Results of the Academy Award® in the year 2007.
Director Davis Guggenheim eloquently weaves the science of global warming with Al Gore’s personal history and lifelong commitment to reversing the effects of global climate change in the most talked-about documentary of the year. An audience and critical favorite, An Inconvenient Truth makes the compelling case that global warming is real, man-made, and its effects will be cataclysmic if we don’t act now. Gore presents a wide array of facts and information in a thoughtful and compelling way: often humorous, frequently emotional, always fascinating. In the end, An Inconvenient Truth accomplishes what all great films should: it leaves the viewer shaken, involved and inspired.
Deliver Us From Evil is the story of Father Oliver O’Grady, the most notorious pedophile in the history of the modern Catholic Church. Completely lacking in moral fiber and devoid of any sense of shame or guilt, O’Grady used his charm and authority to violate dozens of faithful Catholic families across Northern California for more than two decades. His victims ranged from a nine month-old infant to the middle-aged mother of another adolescent victim.
Despite early warning signs and complaints from several parishes, the Church, in an elaborate shell game designed to avoid liability and deflect criticism, lied to parishioners and local law enforcement, while continuing to move O’Grady from parish to parish.
Over the years, O’Grady successfully exploited mothers and fathers in order to get to their children. His penchant for…[more]
Iraq In Fragments illuminates post‐war Iraq in three acts, building a vivid picture of a country pulled in different directions by religion and ethnicity. Filmed in verité style, with no scripted narration, the film powerfully explores the lives of ordinary Iraqis: people whose thoughts, beliefs, aspirations, and concerns are at once personal and illustrative of larger issues in Iraq today．
Part One follows Mohammed Haithem, an 11 ‐year ‐old auto mechanic in the mixed Sheik Omar neighborhood in the heart of old Baghdad. With his father missing, Mohammed idolizes his domineering boss, working feverishly for approval and affection. Several years behind in school and waylaid by war’s intervention, he’s torn between education and apprenticeship. Through Mohammed’s eyes we see a growing disenchantment with the U.S.‐led occupation, well as tensions between Shia and Sunni Iraqis. Shown…[more]
Jesus Camp, directed by Heidi Ewing and Rachel Grady (The Boys of Baraka), follows Levi, Rachael, and Tory, to Pastor Becky Fischer's “Kids on Fire” summer camp in Devil's Lake, North Dakota, where kids as young as 6 years-old are taught to become dedicated Christian soldiers in “God’s army.”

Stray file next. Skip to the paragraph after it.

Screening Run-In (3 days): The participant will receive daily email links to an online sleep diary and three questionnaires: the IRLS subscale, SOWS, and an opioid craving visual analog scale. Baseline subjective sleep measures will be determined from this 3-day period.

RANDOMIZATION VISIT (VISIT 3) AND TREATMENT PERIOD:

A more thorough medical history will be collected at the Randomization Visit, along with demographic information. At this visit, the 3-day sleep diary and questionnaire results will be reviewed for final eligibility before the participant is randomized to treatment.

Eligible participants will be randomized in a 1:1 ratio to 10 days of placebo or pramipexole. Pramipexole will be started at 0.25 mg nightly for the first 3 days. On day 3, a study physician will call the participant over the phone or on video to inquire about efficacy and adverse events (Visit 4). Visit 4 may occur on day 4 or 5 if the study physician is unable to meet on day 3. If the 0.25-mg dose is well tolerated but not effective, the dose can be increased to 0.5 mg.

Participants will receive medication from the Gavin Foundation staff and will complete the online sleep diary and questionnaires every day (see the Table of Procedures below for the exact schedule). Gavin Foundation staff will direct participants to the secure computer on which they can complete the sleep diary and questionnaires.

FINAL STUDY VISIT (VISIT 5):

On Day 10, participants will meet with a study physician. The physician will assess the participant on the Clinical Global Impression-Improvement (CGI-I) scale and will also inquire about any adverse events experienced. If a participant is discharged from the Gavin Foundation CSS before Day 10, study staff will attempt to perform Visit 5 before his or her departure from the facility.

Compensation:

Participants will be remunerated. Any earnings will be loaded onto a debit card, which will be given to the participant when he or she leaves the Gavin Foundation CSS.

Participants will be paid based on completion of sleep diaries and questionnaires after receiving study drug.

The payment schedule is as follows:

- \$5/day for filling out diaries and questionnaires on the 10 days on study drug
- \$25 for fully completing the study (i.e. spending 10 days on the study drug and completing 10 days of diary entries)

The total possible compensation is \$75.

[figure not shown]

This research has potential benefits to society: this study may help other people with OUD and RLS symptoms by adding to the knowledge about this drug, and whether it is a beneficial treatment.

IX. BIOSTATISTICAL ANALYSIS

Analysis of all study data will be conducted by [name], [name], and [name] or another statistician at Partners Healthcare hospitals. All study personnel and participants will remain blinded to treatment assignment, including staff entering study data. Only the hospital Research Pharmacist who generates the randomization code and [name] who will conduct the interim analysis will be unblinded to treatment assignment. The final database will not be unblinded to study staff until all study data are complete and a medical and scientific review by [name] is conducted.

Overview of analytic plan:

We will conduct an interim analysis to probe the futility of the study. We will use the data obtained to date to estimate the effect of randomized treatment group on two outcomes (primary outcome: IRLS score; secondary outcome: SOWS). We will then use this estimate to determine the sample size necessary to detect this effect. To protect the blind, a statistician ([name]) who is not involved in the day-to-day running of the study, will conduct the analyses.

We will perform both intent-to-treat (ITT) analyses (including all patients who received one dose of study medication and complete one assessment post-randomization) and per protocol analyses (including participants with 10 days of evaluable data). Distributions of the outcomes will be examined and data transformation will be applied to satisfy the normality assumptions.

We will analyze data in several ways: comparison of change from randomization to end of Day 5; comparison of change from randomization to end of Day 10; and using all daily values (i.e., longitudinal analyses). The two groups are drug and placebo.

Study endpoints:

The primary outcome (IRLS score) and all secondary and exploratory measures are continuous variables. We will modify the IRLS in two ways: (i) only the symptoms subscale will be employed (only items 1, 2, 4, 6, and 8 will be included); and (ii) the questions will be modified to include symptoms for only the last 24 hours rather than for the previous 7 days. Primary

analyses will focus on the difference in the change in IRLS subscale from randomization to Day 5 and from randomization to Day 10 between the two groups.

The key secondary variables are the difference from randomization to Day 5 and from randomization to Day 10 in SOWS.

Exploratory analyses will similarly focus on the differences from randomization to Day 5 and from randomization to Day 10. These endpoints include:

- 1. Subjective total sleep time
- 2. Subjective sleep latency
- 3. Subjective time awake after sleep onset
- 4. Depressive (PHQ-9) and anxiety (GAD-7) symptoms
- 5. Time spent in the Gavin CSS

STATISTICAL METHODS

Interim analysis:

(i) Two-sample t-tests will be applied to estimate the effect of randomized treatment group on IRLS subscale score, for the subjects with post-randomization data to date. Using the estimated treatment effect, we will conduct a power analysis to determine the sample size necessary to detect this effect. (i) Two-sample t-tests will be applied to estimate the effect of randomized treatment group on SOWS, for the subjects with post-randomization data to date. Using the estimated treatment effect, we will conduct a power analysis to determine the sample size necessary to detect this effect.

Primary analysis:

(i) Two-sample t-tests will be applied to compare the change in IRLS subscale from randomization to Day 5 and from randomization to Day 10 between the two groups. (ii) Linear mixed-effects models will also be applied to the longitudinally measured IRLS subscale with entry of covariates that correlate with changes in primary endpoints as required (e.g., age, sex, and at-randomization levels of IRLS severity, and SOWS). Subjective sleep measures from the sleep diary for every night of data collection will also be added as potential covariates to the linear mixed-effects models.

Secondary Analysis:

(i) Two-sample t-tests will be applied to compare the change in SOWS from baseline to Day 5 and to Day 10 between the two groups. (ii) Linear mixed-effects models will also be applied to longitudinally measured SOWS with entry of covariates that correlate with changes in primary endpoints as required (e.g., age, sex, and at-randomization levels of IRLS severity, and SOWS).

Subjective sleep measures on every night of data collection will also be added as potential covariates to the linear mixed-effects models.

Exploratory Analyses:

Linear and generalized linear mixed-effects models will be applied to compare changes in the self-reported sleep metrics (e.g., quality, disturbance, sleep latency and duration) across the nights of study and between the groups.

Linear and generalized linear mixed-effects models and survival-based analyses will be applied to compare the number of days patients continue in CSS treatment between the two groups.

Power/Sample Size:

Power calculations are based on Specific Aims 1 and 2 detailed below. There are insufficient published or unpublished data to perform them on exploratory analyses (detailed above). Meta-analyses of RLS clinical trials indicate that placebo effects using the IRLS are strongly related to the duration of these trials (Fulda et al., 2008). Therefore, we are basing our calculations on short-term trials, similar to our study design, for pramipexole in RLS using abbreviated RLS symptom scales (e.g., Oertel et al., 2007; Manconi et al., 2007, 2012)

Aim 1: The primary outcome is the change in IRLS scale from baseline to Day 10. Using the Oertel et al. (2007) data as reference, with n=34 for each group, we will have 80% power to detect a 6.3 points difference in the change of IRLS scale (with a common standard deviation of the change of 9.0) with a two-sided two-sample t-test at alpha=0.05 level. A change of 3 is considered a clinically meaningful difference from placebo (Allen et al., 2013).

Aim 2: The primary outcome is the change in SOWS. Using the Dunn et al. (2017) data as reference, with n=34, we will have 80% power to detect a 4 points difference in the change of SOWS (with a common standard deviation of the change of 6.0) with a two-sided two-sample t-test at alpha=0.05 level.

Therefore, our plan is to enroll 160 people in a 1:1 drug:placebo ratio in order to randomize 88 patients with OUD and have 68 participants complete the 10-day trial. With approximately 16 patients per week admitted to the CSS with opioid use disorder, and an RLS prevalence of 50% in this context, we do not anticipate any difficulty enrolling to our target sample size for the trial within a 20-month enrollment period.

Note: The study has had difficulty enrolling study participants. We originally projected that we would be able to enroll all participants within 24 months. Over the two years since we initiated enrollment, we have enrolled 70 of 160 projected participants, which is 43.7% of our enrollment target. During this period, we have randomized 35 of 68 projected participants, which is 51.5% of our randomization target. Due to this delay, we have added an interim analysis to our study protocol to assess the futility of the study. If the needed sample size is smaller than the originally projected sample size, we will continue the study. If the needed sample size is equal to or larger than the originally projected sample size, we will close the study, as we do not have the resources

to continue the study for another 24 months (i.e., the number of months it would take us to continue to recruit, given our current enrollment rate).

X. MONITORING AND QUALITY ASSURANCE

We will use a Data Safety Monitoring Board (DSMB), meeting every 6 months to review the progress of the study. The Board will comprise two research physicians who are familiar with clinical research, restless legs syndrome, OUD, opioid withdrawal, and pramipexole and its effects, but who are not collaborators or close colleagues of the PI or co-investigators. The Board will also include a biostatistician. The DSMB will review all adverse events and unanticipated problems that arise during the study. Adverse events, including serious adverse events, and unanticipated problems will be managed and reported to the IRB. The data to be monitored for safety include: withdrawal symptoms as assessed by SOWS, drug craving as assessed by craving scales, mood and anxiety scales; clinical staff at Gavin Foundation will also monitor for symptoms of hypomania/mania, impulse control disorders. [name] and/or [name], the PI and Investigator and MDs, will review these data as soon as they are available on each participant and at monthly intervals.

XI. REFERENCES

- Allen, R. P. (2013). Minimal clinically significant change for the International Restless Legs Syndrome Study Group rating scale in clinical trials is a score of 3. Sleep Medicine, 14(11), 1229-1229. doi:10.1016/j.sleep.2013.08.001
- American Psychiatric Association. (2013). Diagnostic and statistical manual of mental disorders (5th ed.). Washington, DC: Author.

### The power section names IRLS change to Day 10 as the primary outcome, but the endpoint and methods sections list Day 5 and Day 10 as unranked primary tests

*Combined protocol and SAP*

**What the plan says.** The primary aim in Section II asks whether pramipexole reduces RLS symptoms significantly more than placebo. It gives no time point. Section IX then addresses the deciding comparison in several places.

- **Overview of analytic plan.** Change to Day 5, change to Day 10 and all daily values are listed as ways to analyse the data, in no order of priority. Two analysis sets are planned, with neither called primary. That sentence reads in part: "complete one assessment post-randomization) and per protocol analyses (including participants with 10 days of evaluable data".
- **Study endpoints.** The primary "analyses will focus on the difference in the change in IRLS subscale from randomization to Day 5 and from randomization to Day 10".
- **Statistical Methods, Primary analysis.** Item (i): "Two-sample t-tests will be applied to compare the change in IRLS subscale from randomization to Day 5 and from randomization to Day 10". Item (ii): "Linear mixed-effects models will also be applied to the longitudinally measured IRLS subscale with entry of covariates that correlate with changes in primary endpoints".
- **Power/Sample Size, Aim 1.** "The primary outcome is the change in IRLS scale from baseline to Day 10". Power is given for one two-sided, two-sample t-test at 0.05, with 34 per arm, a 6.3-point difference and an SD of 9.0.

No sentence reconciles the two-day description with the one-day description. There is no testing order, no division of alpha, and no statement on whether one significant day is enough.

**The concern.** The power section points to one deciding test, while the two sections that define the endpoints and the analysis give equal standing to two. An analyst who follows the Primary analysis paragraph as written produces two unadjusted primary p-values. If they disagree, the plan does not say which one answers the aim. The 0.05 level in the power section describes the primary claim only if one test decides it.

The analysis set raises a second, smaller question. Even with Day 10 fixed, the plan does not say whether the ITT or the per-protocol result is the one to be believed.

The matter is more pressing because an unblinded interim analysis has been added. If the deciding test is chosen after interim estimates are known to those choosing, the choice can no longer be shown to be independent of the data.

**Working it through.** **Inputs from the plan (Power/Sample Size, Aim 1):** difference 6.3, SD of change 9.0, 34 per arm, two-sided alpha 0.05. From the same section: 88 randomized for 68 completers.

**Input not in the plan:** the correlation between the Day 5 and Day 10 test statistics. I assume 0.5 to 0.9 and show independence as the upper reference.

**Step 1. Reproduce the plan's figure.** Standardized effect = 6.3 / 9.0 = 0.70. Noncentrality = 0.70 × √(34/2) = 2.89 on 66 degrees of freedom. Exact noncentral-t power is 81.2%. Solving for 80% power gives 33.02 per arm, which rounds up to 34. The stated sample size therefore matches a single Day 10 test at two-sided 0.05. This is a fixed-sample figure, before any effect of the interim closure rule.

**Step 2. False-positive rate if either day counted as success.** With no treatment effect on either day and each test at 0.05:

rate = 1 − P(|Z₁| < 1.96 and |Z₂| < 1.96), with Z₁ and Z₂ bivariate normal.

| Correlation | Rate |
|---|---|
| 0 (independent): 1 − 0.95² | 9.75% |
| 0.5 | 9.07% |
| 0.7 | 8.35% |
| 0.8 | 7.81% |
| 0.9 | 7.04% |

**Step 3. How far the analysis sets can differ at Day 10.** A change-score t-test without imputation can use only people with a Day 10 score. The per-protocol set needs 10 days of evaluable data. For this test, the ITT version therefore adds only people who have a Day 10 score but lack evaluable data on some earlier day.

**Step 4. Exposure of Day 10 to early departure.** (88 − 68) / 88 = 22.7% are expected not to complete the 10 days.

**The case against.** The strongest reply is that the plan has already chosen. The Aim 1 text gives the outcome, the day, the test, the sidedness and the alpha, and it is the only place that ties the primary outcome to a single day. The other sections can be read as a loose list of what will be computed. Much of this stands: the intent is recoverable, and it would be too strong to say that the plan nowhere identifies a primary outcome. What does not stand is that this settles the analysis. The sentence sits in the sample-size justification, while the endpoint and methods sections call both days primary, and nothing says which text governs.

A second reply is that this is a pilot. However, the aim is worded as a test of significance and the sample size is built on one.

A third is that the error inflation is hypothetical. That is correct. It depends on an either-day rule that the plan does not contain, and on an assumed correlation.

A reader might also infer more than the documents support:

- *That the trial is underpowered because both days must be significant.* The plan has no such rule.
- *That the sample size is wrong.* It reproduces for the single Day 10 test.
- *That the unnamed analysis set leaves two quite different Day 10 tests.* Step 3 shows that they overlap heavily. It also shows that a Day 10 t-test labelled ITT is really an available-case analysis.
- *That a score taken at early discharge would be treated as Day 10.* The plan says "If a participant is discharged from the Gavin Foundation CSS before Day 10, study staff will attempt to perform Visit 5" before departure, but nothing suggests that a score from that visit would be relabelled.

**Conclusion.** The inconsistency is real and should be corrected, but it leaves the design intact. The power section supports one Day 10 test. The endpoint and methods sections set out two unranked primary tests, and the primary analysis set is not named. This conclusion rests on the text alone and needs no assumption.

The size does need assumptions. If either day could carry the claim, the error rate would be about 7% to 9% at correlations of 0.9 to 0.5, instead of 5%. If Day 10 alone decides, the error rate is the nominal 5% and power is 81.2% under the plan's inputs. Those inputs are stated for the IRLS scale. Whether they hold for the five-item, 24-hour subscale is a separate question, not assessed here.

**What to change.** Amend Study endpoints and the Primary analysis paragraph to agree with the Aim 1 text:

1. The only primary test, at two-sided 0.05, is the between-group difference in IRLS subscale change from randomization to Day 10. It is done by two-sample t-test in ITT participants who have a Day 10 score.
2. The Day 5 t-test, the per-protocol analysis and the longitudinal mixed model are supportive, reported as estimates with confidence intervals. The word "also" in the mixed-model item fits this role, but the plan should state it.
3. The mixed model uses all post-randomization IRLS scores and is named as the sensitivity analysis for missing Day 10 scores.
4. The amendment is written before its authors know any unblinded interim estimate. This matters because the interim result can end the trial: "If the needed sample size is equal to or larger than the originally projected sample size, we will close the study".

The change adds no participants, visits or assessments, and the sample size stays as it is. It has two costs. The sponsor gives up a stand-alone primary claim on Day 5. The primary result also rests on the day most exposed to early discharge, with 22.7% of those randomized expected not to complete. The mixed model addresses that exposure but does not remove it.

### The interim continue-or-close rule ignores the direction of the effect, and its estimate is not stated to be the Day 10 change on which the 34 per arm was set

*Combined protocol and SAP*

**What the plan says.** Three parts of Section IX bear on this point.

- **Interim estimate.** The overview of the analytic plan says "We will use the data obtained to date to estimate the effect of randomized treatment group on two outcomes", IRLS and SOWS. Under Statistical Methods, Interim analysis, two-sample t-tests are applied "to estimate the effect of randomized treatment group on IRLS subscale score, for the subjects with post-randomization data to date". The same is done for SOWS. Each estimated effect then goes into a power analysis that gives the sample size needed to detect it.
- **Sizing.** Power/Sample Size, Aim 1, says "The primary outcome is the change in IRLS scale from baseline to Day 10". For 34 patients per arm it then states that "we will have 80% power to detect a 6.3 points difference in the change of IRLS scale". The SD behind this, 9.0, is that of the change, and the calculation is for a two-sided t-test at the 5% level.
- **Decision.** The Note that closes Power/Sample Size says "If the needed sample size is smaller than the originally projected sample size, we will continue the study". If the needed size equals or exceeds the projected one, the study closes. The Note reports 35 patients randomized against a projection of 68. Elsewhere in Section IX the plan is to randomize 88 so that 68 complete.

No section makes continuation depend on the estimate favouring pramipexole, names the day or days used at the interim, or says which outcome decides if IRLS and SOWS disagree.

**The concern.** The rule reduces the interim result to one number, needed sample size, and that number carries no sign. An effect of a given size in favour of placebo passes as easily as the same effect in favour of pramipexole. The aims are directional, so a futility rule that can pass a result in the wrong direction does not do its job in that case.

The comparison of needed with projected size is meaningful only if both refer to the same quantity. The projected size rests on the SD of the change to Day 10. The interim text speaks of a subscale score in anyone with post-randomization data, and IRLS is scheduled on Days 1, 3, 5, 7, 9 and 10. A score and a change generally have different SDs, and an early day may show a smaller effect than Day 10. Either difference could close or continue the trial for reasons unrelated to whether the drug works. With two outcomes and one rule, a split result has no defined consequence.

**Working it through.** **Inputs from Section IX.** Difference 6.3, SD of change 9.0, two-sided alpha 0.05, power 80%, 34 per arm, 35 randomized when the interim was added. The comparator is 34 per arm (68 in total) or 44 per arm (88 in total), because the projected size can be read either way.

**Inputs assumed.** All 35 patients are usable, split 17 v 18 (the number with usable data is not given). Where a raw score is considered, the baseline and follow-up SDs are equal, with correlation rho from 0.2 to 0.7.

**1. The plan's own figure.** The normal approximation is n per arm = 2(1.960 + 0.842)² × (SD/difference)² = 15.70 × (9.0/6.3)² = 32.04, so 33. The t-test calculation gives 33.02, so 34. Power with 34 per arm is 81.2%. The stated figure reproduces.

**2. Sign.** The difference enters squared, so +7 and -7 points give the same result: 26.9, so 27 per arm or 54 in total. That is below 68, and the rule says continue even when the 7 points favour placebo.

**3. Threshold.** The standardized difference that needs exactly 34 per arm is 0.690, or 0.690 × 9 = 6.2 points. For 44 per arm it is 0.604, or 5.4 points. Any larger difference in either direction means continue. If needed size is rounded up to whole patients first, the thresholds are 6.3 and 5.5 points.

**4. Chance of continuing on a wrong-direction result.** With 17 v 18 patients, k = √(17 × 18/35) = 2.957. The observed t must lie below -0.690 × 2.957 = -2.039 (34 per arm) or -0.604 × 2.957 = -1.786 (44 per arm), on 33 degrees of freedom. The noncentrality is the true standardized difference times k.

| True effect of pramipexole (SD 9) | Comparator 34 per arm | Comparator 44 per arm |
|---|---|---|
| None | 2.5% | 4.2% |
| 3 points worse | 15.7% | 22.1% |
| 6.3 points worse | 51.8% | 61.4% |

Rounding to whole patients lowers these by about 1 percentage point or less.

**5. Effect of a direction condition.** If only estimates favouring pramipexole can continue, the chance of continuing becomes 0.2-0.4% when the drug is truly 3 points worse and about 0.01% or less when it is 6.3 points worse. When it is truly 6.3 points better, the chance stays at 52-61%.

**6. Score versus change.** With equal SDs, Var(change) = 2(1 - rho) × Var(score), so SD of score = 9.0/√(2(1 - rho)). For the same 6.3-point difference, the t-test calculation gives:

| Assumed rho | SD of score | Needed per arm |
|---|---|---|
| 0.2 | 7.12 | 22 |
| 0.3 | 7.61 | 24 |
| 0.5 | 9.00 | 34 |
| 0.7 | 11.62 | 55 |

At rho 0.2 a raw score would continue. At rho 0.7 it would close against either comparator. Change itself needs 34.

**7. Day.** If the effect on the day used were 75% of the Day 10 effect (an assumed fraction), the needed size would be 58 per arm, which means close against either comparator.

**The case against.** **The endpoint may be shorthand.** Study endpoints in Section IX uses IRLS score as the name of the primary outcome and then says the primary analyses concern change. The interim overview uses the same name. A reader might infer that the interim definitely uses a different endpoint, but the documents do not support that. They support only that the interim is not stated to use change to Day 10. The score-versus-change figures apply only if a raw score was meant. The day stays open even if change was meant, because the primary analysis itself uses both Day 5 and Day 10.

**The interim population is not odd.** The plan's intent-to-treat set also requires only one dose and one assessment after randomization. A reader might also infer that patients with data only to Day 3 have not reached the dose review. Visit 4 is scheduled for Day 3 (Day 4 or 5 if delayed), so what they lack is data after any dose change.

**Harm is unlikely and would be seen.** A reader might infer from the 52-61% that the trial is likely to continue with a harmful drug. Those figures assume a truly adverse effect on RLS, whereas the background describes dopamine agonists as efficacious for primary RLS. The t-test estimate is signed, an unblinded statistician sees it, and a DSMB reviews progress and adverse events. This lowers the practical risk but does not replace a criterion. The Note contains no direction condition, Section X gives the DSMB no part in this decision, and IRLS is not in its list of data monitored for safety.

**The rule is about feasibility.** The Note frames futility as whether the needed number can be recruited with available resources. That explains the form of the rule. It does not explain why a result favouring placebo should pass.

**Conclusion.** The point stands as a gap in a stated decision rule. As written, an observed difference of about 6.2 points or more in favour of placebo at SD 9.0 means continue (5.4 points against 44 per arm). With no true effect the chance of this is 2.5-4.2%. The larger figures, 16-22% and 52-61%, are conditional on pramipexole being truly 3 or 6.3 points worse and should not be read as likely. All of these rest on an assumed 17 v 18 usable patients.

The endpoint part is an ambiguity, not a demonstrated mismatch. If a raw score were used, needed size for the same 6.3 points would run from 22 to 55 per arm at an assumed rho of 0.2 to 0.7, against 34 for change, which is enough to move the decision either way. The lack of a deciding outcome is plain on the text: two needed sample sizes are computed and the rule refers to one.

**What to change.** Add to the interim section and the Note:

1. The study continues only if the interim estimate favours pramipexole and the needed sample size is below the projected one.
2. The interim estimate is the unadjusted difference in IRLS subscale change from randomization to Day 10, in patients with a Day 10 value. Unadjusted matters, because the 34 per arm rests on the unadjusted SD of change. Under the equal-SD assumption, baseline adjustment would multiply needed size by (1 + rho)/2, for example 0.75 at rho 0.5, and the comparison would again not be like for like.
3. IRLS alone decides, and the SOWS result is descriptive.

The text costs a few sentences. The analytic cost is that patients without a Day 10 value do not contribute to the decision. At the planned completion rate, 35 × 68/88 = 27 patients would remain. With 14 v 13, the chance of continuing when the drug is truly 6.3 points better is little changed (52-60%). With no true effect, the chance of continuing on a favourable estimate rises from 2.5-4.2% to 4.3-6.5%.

The film follows these children at camp as they hone their “prophetic gifts” and are schooled in how to “take back America for Christ.” It is a first-ever look into an intense training ground that recruits born-again Christian children to become an active part of America’s political future. The film also features a counterpoint, in the form of excerpts from Michael Papantonio’s “Ring of Fire” show on NPR’s Air America. Though he frequently takes aim at the fundamentalist Christian movement, Papantonio is an active Methodist who admits that his moral compass comes from his faith.
Working alone in Iraq over eight months, American filmmaker Laura Poitras follows Iraqi physician Dr. Riyadhfather of six and Sunni political candidate—for an unforgettable journey into the heart of war-ravaged Iraq in the months leading up to the January 2005 elections. An outspoken critic of the occupation, Dr. Riyadh is equally passionate about building democracy in Iraq. Yet all around him, he sees only chaos, as his waiting room fills each day with patients suffering the physical and mental effects of ever-increasing violence. Dramatically interwoven into his personal journey is the landscape of U.S. military occupation, Australian private security contractors, and the U.N. officials who orchestrated the elections. Luminously photographed and emotionally complex, My Country, My Country captures the downward spiral of one man caught in the tragic contradictions of the U.S. occupation of Iraq and its project to spread democracy in the Middle East.